THE BOOTLEG FILES: “DON’S PLUM”

In December 2004, Leonardo DiCaprio and Tobey Maguire received an unwanted Christmas gift: a 16-page lawsuit from the co-producer of a 1996 no-budget movie called “Don’s Plum,” which featured the two mega-stars as part of an ensemble cast. The lawsuit, filed by one John Schindler, said DiCaprio and Maguire “have intentionally interfered with the exhibition and distribution” of the movie by stating their opposition to the commercial release of the film, thus scaring away potential distributors. This was not the first time that “Don’s Plum” was dragged into court. An earlier suit by another producer of the film, David Stutman, against the two stars was settled in September 1999. Stutman made the same claim as Schindler, but was able to wrest a compromise that allowed “Don’s Plum” to be released everywhere except the United States and Canada.

So what is the big deal over this little movie? To appreciate the brouhaha, one needs to track down a copy of “Don’s Plum” and dissect both its contents and its production history.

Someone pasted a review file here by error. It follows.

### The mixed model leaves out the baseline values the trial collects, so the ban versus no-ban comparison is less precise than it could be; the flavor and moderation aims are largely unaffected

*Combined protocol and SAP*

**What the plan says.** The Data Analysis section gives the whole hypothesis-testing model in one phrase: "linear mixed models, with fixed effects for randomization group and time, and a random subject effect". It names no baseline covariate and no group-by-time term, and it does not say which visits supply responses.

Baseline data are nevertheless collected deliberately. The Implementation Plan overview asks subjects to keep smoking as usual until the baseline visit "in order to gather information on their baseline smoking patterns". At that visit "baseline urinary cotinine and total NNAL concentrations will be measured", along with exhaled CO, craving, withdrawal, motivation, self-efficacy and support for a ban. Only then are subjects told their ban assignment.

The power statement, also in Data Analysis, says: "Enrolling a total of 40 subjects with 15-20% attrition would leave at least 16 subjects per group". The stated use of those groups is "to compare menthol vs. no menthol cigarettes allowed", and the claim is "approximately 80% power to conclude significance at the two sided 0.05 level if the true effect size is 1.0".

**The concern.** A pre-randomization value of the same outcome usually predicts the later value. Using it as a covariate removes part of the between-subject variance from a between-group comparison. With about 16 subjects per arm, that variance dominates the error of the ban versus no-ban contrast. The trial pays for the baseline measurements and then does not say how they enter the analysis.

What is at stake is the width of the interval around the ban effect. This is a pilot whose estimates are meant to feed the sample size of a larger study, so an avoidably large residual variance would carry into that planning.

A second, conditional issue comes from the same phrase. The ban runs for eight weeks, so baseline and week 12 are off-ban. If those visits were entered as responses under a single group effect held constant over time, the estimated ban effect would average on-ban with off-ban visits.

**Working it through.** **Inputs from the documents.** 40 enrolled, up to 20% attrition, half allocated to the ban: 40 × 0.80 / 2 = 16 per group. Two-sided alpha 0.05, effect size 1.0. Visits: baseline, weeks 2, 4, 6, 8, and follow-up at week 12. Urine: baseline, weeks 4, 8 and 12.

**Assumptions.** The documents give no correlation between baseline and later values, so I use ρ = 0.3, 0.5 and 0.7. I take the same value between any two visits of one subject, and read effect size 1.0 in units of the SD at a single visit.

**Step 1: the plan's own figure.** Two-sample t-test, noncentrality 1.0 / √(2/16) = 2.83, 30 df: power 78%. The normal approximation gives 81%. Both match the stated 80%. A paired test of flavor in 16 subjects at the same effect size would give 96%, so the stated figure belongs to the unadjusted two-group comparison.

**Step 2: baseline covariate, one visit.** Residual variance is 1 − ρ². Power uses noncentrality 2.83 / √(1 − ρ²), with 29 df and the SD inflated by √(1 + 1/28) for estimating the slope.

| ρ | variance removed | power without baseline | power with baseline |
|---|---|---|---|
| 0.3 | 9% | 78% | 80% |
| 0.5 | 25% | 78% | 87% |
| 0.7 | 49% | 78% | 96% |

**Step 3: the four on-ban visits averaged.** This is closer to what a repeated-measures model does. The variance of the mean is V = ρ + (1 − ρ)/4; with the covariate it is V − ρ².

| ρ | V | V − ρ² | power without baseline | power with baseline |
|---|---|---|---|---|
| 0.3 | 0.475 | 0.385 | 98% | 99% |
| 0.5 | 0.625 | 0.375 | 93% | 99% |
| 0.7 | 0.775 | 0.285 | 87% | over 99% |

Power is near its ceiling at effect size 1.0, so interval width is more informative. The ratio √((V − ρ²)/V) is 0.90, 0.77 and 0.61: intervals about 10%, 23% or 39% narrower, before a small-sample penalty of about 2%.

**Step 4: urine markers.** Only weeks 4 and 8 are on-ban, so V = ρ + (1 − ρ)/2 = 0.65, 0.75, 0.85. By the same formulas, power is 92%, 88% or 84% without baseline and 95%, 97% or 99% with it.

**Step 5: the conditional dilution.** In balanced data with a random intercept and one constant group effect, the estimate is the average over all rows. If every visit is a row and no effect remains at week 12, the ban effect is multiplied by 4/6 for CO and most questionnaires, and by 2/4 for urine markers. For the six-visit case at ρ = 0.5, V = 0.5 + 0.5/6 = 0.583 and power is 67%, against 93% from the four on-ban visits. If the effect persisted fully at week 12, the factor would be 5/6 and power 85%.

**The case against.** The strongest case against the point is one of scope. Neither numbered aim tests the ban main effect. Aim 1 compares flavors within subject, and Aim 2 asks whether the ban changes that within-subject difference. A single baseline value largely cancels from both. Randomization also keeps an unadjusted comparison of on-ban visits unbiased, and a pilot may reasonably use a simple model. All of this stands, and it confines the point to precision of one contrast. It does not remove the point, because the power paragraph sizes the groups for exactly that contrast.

“Don’s Plum” took six days to shoot (three in 1995 and three the following year). Quite frankly, it looks it. Shot in a grimy black-and-white 16mm, the action centers in a Los Angeles diner where a group of slackers in their early twenties gather for an evening of stale food and scatological conversation.

The link to the circle are the guys: Derek (Leonardo DiCaprio), a chain-smoking wise-ass who doesn’t think twice about openly insulting people within earshot at other tables, Brad (Scott Bloom), a sensitive guy with crystal blue eyes, Ian (Tobey Maguire) a vegetarian goofball whose high-pitched voice and clownish demeanor recall the character of Screech in the TV show “Saved by the Bell,” and Jeremy (Kevin Connolly), an aspiring actor. Joining the guys is Brad’s current girlfriend Sara (Jenny Lewis), who is shocked to hear of Brad’s gay tendencies but who later turns Sapphic when her pal Juliet (Heather McComb) turns up and joins the table. Ian invites a waitress from a jazz club (Meadow Sisto) while Jeremy arrives with a hitchhiking hippie named Amy (Amber Benson).